Study helps explain island populations' susceptibility to exotic diseases

ANN ARBOR, Mich.---Researchers have shown that Darwin's finches on smaller islands in the Galapagos archipelago have weaker immune responses to disease and foreign pathogens---findings that could help explain why island populations worldwide are particularly susceptible to disease.

A paper, written by University of Michigan researcher Johannes Foufopoulos, an assistant professor at the School of Natural Resources and Environment who specializes in disease ecology, and collaborators from Princeton University and the University of Upsalla, investigates the relationship between immunological investment (how developed is the body's immune system), native parasite abundance, and island size. The findings were published online June 8 in the Proceedings of the Royal Society of London.

The paper helps scientists understand how island populations respond to invasive parasite species. The introduction of exotic parasites and diseases through travel, commerce and domestic animals and the resulting destruction in native wildlife populations is a worldwide problem, Foufopoulos said, but it's even more serious for species that have evolved on islands.

For example, in the Hawaiian islands, many native bird species have gone extinct after the introduction of avian malaria, he said. The Galapagos authorities are now realizing that the greatest danger to the islands' wildlife comes from exotic species, such as invasive pathogens, accidentally introduced by humans.

The study shows that people on islands have different immune systems "and this may be the explanation for their susceptibility to invasive diseases," Foufopoulos said.

The team found that larger islands with larger bird populations harbor more native parasites and diseases, because the number of parasites is directly dependent on the size of the population. Island size and parasite richness then influenced the strength of the immune response of the hosts.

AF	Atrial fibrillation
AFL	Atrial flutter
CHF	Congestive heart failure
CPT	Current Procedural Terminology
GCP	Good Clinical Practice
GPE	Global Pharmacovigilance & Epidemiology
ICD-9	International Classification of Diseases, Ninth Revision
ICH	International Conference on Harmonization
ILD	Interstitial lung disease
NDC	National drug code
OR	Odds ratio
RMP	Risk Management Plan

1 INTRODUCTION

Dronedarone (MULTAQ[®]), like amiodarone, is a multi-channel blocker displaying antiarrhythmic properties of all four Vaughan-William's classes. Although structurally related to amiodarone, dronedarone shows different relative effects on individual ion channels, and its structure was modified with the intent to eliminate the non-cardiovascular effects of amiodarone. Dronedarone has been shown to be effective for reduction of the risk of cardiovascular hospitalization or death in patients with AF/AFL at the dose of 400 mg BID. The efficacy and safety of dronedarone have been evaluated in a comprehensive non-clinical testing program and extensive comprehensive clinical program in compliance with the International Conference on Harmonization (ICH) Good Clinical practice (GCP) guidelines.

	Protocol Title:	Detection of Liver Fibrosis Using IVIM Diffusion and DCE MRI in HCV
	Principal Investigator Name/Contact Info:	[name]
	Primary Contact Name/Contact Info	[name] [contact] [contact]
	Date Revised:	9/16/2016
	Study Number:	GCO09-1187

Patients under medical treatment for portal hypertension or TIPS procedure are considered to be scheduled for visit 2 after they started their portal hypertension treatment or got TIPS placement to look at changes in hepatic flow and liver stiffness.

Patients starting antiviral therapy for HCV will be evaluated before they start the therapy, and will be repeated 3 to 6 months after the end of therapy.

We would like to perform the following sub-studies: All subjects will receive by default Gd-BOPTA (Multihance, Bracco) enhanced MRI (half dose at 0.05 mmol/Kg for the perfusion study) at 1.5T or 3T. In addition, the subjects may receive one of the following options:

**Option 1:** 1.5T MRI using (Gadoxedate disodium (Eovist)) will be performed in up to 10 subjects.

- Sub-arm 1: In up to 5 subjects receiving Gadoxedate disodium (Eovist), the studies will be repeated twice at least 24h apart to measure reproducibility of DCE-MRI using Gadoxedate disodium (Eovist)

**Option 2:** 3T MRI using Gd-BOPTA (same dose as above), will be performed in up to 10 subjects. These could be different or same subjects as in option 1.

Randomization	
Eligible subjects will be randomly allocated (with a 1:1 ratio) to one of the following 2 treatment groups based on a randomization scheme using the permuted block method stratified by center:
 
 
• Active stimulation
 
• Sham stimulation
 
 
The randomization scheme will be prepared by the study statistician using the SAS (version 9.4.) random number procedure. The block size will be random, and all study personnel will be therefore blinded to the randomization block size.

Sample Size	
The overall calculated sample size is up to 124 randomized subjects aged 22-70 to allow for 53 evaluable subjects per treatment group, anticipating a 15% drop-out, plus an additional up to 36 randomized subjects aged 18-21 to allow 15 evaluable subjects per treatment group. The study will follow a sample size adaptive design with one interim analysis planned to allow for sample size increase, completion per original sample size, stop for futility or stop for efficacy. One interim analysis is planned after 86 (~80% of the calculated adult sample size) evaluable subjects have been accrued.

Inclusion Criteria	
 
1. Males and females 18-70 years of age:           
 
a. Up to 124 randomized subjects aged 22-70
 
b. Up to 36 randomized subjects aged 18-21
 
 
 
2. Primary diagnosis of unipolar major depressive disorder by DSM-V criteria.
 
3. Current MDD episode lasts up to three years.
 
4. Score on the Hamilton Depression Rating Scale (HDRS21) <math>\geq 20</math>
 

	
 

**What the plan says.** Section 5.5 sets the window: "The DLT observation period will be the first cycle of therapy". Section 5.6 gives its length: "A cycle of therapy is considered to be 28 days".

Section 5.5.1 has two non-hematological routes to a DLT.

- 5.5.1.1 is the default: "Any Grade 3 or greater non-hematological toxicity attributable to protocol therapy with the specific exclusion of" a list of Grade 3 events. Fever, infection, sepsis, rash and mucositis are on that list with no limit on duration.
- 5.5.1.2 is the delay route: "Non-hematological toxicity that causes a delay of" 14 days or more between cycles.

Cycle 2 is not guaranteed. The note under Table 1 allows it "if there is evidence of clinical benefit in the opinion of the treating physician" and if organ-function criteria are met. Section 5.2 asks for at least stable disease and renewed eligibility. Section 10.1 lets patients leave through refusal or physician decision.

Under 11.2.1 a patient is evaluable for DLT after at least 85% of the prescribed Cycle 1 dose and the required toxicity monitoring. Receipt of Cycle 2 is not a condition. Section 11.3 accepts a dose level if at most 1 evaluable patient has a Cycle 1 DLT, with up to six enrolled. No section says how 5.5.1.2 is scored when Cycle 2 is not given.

The researchers

Contact: Laura Bailey
University of Michigan

Page: 1 2

Related biology news :

1. Study: Emission of smog ingredients from trees is increasing rapidly
2. Study explores gene transfer to modify underlying course of Alzheimers disease
3. Study reveals why eyes in some paintings seem to follow viewers
4. Study by Israeli scientists provides insight on DNA code
5. Study reveals first genetic step necessary for prostate cancer growth
6. Study of flu patients reveals virus outsmarting key drug
7. Study in Science reveals recreational fishing takes big bite of ocean catch
8. Study suggests cell-cycle triggers might be cancer drug targets
9. Study narrows search for genes placing men at increased risk for prostate cancer
10. Study links high carbohydrate diet to increased breast cancer risk
11. Study explains spatial orientation differences between sexes

Post Your Comments:

(Date:3/30/2017)... 2017 Trends, opportunities and forecast in this ... technology (fingerprint, AFIS, iris recognition, facial recognition, hand geometry, ... end use industry (government and law enforcement, commercial and ... and others), and by region ( North America ... Asia Pacific , and the Rest of the ...
(Date:3/28/2017)... The report "Video Surveillance Market ... Storage Devices), Software (Video Analytics, VMS), and Service (VSaaS, ... to 2022", published by MarketsandMarkets, the market was valued ... to reach USD 75.64 Billion by 2022, at a ... year considered for the study is 2016 and the ...
(Date:3/24/2017)... -- The Controller General of Immigration from Maldives Mr. ... have received the prestigious international IAIR Award for the most innovative high ... ... Maldives Immigration Controller ... (small picture on the right) have received the IAIR award for the ...
Breaking Biology News(10 mins):
(Date:10/11/2017)... -- VMS BioMarketing, a leading provider of patient support solutions, has ... (CNE) network, which will launch this week. The VMS CNEs ... professionals to enhance the patient care experience by delivering peer-to-peer ... care professionals to help women who have been diagnosed and ... ...
(Date:10/11/2017)... ... October 11, 2017 , ... ... granted orphan drug designation to SBT-100, its novel anti-STAT3 (Signal Transducer and Activator ... osteosarcoma. SBT-100 is able to cross the cell membrane and bind intracellular STAT3 ...
(Date:10/10/2017)... ... October 10, 2017 , ... Dr. Bob Harman, founder and CEO of ... Club. The event entitled “Stem Cells and Their Regenerative Powers,” was ... Dr. Harman, DVM, MPVM was joined by two human doctors: Peter B. Hanson, M.D., ...
(Date:10/10/2017)... ... October 10, 2017 , ... The Pittcon Program Committee is ... honoring scientists who have made outstanding contributions to analytical chemistry and applied spectroscopy. ... world’s leading conference and exposition for laboratory science, which will be held February ...
Breaking Biology Technology:
Cached News: